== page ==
The Limits of Theory: abstraction is a tight squeeze
No matter how detailed, theoretical concepts are inherently reductive and incomplete. Trying to contain reality with words is like trying to stuff a middle-aged body (well, mine anyway) into an old prom dress. We do the best we can, letting out material and inserting panels, but reality will always strain at theory’s seams.
This is the nature of concepts: they are abstract distillations. If they fully represented reality, they would be as infinitely complex as reality itself. They’d be impossible to wrap our minds around, which would pretty much defeat their purpose.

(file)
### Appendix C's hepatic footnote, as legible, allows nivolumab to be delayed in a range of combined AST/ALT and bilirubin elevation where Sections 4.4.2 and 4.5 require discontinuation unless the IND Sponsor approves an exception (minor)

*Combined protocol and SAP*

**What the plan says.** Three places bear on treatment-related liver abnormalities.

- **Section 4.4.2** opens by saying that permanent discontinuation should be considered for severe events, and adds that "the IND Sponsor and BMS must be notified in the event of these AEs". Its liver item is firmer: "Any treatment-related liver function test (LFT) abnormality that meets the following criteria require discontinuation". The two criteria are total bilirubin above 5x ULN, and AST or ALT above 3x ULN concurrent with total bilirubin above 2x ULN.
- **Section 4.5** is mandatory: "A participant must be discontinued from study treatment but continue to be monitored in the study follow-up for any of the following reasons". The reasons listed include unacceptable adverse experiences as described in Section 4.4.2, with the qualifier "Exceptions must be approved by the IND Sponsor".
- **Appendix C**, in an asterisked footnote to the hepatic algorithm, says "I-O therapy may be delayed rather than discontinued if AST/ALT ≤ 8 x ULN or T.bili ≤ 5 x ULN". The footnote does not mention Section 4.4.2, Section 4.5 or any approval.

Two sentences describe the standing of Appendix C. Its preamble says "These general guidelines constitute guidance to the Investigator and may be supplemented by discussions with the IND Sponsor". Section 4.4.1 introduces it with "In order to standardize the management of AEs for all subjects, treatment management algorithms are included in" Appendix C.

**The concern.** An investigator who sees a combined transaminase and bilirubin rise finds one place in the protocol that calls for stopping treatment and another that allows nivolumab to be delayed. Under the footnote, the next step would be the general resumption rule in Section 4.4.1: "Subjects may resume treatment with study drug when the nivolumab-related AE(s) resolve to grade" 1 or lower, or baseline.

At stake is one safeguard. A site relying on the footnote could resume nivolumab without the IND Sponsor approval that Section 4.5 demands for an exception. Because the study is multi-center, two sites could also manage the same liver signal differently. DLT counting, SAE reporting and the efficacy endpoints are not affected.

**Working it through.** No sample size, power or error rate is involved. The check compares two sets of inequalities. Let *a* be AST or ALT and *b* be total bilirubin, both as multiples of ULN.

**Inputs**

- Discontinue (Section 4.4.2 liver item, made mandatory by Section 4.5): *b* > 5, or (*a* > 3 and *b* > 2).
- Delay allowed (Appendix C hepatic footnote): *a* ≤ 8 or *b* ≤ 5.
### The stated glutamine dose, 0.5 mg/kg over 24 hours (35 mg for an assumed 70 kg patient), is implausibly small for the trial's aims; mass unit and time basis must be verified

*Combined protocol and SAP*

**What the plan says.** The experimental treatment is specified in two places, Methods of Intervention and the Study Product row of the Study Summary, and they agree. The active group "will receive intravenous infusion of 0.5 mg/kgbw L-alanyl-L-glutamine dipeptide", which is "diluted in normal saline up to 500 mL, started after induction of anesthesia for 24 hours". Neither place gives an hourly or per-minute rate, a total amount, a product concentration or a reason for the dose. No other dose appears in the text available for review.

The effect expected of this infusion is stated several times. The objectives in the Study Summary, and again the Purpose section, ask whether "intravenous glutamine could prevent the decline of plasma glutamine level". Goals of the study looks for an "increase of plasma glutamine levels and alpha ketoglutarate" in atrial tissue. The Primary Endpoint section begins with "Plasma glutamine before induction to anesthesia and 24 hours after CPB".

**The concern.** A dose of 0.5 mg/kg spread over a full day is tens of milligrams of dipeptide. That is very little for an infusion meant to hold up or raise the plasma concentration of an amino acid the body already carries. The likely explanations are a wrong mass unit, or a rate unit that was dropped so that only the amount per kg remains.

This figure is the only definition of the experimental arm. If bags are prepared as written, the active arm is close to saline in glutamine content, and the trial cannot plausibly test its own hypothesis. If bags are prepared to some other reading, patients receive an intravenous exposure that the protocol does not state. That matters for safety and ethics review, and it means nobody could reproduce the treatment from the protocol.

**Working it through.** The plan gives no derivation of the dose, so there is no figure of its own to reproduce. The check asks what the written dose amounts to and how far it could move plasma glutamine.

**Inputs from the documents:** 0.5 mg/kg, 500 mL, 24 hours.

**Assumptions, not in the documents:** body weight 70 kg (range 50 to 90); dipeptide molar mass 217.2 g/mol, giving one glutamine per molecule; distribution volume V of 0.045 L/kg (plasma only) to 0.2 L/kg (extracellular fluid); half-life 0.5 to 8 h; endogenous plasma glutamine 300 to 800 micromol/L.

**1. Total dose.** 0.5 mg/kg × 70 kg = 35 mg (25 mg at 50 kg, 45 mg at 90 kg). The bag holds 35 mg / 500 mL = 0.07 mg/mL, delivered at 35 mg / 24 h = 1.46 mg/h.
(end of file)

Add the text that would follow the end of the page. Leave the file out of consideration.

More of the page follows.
Theory bubbles up from the collective social mind (this is true even if they articulated by particular individuals) as we struggle to understand our changing conditions and correct previous concepts that no longer apply. But then the next concept, in turn, inevitably has its own limitations, and will also be replaced.
Unless we accept the limitations and unstable nature of theory, we risk turning it into rigid doctrine or religion (stiff and confining like taffeta, to push the dress metaphor too far). Then we become the annoying true believer who follows people down the street waving a leaflet, wanting to enlighten (insisting upon it!) the ignorant world with the one and only Truth.
No one likes that person.